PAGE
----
An Analysis of Individual Variation in Behavior Public Deposited

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  • March 19, 2019
  • Schmidt, Emily
    • Affiliation: College of Arts and Sciences, Department of Biology
  • Individual animals within a population often show differences in their behavior. Recently, scientists have begun to study the causes and consequences of individual variation in behavior explicitly rather than attributing differences to observer error or noise. The study of behavioral syndromes, or correlated suites of behaviors, has become especially popular. Here I analyzed the fitness consequences of facultative hybridization - a behavior expressed by some individual female spadefoot toads - and evaluated the stability of a behavioral syndrome across development in the house cricket. First, I examined facultative hybridization in the spadefoot toad, Spea bombifrons. In Chapter 2, I used a split-clutch design to compare the development, morphology, and fitness of pure S. bombifrons tadpoles and their hybrid half-siblings. I found that hybrid tadpoles developed more quickly than pure S. bombifrons tadpoles, indicating that female S. bombifrons can benefit from hybridization. In Chapter 3, I then evaluated the mate preferences of female hybrid spadefoot toads. I found that hybrids preferred the calls of hybrid males over S. multiplicata males in deep water, but showed no preference in shallow water. Hybrids did not show a preference for S. bombifrons over hybrid or S. multiplicata calls in either context. These results indicate that female hybrid spadefoot toads show context-dependent mate choice, and express a maladaptive preference for the calls of sterile hybrid males in some environments. Finally, I measured boldness and exploration in juvenile, subadult, and adult European house crickets, Acheta domesticus, to determine if these behaviors comprise a behavioral syndrome in this species and if this syndrome differs between developmental stages. I found that boldness and exploration were positively correlated in subadult and adult crickets, but not in juvenile crickets. These results indicate that a behavioral syndrome linking boldness and exploration emerges later in development in the house cricket. Finally, I provide evidence that studies of personality in crickets can be successfully conducted in undergraduate lab courses. In sum, it is critical to analyze individual variation in order to fully understand the evolution of particular behaviors.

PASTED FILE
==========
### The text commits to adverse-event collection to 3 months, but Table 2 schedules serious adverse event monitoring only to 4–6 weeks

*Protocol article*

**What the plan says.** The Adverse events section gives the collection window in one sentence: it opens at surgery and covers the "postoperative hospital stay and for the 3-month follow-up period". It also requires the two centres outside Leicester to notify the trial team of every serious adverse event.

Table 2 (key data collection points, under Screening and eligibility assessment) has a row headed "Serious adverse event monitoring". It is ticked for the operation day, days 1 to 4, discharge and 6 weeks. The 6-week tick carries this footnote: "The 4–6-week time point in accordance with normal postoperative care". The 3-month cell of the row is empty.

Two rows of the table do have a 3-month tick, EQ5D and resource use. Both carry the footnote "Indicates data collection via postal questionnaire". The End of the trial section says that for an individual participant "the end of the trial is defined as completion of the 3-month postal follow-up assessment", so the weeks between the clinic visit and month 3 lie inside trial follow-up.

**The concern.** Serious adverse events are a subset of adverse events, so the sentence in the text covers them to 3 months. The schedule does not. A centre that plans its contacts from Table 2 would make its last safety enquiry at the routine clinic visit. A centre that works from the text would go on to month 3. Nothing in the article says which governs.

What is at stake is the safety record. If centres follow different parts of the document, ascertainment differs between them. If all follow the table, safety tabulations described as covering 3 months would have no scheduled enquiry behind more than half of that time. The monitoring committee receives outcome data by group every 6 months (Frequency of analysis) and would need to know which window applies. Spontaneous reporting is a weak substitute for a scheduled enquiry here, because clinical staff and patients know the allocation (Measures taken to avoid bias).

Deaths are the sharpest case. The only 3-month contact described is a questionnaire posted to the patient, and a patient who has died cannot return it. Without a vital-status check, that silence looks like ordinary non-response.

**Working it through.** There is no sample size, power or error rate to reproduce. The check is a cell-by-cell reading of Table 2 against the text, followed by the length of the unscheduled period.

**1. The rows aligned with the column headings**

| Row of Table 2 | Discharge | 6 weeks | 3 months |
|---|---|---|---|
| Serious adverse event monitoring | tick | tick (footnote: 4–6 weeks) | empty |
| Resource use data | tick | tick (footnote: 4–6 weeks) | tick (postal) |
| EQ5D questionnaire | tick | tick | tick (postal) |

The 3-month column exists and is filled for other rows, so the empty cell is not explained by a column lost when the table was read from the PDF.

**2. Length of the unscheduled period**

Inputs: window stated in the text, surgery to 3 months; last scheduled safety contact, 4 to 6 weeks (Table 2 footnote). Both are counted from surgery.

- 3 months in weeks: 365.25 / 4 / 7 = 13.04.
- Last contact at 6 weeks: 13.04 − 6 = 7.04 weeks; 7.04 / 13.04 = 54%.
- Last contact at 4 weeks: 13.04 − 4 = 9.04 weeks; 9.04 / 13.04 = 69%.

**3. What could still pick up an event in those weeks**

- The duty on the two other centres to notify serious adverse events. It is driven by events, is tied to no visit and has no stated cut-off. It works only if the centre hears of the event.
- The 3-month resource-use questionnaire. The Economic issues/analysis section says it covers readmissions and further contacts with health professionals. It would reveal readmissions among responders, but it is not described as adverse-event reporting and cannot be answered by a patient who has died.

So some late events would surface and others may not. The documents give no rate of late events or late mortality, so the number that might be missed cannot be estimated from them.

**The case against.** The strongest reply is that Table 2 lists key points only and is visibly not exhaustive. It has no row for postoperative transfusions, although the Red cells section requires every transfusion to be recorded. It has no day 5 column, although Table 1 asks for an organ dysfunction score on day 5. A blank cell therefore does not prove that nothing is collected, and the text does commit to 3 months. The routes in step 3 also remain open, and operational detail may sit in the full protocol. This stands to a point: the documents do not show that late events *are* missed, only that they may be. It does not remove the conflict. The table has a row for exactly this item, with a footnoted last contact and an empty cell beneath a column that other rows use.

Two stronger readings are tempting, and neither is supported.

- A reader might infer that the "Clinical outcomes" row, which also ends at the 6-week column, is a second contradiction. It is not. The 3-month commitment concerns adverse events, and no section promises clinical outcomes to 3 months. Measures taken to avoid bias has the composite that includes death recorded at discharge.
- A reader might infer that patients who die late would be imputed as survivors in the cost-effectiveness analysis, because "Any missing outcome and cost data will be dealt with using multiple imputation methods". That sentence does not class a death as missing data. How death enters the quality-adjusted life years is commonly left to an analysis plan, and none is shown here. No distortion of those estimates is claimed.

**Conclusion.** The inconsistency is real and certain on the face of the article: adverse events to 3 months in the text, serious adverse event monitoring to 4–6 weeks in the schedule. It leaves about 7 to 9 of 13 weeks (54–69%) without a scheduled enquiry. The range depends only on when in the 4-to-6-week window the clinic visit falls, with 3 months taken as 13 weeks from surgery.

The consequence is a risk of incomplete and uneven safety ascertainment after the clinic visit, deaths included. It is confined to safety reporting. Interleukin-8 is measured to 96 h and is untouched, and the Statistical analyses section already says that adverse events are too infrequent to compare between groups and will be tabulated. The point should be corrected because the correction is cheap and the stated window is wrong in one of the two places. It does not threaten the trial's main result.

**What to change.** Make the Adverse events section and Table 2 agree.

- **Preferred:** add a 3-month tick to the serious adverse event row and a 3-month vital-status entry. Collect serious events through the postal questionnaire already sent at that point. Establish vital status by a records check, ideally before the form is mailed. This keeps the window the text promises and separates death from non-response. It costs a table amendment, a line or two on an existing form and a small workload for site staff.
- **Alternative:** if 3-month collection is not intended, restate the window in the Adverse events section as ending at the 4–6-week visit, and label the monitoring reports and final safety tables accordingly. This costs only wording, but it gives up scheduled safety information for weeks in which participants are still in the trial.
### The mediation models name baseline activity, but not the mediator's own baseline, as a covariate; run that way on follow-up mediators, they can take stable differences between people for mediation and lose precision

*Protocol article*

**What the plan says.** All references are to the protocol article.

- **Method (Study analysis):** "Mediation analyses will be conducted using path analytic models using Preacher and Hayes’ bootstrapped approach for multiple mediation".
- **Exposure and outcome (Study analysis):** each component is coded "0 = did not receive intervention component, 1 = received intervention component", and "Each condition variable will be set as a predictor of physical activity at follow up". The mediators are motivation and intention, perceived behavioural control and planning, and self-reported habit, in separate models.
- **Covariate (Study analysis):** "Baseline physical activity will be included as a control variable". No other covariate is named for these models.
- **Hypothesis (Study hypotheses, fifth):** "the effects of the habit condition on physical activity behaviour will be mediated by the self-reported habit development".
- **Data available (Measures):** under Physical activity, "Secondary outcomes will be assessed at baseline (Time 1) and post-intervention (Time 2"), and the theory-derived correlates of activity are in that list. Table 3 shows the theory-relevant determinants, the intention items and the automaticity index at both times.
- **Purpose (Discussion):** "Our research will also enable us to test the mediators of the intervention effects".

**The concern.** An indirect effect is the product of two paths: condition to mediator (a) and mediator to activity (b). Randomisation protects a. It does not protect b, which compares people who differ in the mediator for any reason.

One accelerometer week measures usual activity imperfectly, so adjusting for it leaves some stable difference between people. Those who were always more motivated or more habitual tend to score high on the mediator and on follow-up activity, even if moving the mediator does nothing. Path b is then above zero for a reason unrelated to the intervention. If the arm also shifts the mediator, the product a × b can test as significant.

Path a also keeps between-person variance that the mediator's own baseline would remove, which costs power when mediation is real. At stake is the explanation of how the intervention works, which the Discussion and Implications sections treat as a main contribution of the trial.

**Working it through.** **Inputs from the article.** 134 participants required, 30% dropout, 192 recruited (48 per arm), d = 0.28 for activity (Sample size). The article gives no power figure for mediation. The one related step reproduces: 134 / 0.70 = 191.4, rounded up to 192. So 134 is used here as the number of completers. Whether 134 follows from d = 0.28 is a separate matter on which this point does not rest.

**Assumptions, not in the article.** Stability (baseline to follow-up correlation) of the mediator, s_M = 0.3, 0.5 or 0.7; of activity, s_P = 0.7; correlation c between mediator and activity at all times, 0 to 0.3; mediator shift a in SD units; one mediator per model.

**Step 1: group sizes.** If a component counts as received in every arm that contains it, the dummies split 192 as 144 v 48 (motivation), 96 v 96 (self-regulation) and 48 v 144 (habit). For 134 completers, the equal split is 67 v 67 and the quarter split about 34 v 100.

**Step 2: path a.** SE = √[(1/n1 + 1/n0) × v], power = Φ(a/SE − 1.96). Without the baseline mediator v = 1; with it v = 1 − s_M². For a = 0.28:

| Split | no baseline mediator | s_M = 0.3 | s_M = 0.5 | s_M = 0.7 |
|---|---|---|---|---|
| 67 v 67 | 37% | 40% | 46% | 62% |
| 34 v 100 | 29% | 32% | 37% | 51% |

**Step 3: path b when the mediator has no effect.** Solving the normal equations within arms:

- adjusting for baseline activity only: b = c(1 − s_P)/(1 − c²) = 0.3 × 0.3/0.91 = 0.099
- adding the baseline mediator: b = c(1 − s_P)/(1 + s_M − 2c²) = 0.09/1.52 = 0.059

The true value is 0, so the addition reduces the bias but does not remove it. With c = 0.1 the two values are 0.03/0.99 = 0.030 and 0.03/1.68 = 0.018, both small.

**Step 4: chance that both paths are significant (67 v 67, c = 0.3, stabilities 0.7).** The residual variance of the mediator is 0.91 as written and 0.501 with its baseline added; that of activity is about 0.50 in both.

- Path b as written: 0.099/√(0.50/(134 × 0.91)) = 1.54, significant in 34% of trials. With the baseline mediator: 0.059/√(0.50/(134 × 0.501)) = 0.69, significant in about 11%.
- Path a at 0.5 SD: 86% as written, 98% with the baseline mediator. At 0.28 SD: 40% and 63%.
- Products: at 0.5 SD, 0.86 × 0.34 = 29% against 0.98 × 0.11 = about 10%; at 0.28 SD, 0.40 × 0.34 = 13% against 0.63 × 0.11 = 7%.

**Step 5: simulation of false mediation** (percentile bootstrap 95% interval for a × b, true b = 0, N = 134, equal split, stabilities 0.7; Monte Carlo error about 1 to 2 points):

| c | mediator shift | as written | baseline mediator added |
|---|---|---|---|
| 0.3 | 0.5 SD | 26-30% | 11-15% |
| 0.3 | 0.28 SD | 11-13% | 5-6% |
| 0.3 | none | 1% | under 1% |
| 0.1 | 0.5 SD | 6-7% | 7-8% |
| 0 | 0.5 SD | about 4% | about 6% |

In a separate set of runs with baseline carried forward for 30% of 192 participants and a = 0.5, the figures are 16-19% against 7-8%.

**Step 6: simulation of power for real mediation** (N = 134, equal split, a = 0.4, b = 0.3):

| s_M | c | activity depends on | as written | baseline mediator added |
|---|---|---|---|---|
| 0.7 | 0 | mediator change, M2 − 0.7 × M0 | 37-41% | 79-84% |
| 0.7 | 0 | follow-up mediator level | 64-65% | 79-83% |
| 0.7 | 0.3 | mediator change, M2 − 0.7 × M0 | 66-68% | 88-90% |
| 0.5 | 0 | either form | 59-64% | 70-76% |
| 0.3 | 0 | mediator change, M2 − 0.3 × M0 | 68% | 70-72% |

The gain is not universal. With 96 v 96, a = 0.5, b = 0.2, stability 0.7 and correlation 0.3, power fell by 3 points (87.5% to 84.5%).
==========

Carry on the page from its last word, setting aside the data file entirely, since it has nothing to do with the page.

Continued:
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  • In Copyright
  • Pfennig, Karin
  • Burmeister, Sabrina
  • Servedio, Maria
  • Kingsolver, Joel
  • Pfennig, David William
  • Doctor of Philosophy
Degree granting institution
  • University of North Carolina at Chapel Hill Graduate School
Graduation year
  • 2015
Place of publication
  • Chapel Hill, NC
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